Over the last few weeks I’ve been posting some warts-and-all email summaries of the Curse of Strahd campaign I ran in 2017. This is the first campaign I started sending summaries to players by email after each game (I was a bit lazy prior to that).
Some of the summaries may be dull, some may be amusing; some are written in present tense, some in past tense – these are unedited emails, so please forgive their somewhat chaotic nature and poor sentence structure/grammar.
If you’re a D&D fan you may enjoy them, but I warn you: I’m not Mathew Mercer and this is not Twitch.
After a two-week enforced delay, the game was afoot.
The party was pleasantly surprised by…you guessed, it, fog! And lots of treasure (most un-Barovian). After ransacking the remains of the Vistani encampment, everyone seemed more excited at the prospect of horses and wagons, rather than gold pieces. But it’s been that sort of campaign – it’s all about sore feet and the indignity of walking.
While searching the main tent, William’s Paladin discovered a well, hidden under the campfire (isn’t that where all the best wells are hidden? In Barovia, anyway…). The wall of the well were studded with human bones and skulls. Naturally everyone felt a bit worried. So, the next day, after a very brief discussion, money signs flashed in their vision and they decided to explore it.
Natasha’s Druid shape-changed into a bat and scouted the well and the first corridor below, seeing through the illusion-covered pit with her echo location (“Damn,” said Steve. “Foiled!”). To get across the pit, William’s Dragonborn Paladin piggybacked individuals as he climbed the walls. He only fell off once. The floors were also covered with skulls and bones (a Barovian designer choice, perhaps: “I think I will go with skulls for the floors and walls, it’s so in, this season”).
The first set of doors opened easily, and the Paladin’s spidey-sense picked up lots of undead (“Damn,” said Steve. “Foiled again!”). The party very slowly made their way across the room, tested the doors at the other end and that’s when the undead skeletons and a mummy made their brief guest appearance, thanks to the Dusk Elf leader’s fireball (“Damn,” said Steve. “Foiled again!”). Yeah, turns out he’s a bit of a wiz. Wizard, that is.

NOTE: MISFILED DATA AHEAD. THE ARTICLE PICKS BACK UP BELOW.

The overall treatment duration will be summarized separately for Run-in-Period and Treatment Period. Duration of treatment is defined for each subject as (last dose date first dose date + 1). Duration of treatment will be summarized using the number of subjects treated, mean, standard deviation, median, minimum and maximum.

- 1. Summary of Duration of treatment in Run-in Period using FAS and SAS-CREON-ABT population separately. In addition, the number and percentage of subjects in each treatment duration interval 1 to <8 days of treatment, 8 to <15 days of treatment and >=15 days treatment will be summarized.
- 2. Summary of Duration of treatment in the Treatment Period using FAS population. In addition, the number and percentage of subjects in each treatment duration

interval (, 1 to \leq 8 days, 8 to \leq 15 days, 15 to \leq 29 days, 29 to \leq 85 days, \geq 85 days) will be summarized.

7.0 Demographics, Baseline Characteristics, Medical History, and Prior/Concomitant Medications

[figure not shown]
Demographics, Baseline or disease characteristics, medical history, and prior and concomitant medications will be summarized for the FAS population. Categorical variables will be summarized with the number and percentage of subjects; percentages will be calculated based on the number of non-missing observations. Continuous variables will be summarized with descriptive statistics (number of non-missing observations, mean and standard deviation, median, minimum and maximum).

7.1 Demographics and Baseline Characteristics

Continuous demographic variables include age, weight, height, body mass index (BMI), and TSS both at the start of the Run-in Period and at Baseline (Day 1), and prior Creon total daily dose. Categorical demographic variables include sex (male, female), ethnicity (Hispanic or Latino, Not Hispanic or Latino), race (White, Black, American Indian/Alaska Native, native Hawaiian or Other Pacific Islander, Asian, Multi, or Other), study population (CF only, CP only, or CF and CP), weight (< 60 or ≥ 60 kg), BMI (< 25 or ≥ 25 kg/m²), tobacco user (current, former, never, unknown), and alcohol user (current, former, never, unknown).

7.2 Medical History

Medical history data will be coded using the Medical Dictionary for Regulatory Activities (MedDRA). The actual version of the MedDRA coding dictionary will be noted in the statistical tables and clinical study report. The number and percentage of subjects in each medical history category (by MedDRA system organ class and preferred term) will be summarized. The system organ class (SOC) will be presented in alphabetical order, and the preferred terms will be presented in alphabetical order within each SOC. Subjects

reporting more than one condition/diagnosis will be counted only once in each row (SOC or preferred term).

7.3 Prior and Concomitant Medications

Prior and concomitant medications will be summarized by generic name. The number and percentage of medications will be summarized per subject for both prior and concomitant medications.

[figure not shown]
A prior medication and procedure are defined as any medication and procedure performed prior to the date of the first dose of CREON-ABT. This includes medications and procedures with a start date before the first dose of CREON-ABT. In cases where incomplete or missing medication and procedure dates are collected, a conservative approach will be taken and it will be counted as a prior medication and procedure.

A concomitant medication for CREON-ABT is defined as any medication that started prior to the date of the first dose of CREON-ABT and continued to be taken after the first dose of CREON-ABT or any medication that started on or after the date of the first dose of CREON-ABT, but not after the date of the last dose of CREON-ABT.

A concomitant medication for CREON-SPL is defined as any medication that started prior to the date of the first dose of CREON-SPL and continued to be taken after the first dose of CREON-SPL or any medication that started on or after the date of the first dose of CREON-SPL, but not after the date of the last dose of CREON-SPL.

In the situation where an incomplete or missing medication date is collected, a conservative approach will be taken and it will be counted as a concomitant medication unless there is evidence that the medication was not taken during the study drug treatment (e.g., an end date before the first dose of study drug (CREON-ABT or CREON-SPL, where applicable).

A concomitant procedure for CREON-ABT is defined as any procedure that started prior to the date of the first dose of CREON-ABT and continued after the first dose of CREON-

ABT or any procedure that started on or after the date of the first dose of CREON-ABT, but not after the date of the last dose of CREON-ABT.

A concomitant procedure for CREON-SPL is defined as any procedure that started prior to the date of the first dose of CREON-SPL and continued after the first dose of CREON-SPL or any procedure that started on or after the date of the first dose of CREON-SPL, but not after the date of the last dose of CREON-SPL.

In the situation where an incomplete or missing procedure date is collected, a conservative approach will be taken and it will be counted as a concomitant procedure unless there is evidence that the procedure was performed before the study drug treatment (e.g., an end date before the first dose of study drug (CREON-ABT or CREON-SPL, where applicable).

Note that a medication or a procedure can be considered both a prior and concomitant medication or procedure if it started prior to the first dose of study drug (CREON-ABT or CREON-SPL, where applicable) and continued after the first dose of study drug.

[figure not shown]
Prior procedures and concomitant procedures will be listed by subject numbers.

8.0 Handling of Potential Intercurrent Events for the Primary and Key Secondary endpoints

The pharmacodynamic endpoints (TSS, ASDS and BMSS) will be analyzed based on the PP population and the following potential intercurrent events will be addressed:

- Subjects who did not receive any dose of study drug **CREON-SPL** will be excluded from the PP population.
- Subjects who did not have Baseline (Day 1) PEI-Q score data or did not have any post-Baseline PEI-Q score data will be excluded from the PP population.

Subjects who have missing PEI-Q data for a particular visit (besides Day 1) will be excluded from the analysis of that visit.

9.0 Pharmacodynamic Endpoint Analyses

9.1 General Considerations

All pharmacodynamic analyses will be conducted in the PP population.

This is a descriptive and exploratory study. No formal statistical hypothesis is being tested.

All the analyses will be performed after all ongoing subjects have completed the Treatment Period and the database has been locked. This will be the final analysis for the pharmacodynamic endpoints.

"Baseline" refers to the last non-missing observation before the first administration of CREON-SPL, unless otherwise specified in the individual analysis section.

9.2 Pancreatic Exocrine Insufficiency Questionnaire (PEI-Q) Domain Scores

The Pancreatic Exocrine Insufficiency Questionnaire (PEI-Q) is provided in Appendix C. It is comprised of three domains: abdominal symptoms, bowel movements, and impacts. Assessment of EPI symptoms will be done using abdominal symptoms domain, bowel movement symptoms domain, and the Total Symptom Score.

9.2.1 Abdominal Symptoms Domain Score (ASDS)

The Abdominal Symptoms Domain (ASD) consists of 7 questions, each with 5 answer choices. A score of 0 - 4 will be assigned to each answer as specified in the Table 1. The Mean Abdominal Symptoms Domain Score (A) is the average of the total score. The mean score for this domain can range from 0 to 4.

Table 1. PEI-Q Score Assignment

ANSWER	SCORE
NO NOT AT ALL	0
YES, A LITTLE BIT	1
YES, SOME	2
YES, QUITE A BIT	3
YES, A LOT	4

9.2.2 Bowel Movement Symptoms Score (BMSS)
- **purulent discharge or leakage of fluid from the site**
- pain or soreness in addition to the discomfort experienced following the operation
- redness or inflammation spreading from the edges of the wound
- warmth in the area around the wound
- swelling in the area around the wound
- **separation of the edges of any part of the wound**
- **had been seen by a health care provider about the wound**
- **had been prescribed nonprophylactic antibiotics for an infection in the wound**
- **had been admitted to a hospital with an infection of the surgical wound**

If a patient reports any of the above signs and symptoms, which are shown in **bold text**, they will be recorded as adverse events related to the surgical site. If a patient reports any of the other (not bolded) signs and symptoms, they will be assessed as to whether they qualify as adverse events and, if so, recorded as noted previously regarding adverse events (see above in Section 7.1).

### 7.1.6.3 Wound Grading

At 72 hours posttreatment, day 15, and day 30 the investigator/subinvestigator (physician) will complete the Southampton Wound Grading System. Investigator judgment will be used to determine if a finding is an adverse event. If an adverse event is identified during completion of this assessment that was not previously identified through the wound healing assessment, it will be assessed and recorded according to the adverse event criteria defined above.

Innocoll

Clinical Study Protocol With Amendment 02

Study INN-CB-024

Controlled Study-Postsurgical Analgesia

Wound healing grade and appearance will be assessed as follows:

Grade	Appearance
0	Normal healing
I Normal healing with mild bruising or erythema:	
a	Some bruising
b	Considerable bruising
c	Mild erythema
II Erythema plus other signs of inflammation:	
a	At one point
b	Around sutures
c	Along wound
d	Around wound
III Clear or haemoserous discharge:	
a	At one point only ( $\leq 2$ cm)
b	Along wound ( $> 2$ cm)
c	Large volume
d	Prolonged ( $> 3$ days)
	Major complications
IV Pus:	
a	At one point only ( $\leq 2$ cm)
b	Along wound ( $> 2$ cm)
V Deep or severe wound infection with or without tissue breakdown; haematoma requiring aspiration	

Next room, a teleporting hole in the floor over a water laden pit, guarded by two Hook Horrors. Lots of fun, with William’s Paladin’s spirit horse activating the trap and the paladin being dragged down into the water after grappling with one of the monsters. The party hung back at the door, using ranged attacks (“Damn,” said Steve. “Foiled again!”). Eventually the horse and paladin were saved. The Wiz cast fly on the horse and the party were safely transported over the floor. The Druid fell into the floor with the Wiz, changed to a giant spider and carried the Wiz out (“Why do I bother with traps at all,” said Steve).
The last room was home to a trapped Demon called Asgarte, who promised the party anything they wanted if they freed him. So, the party slept on it, taking a long rest in the room and thoroughly annoying Asgarte, who stood watching all night with crossed arms, tapping his foot.
Next week: The end of the mini-adventure (Steve’s excuse to use his new dungeon tiles), and back to Barovia-proper!
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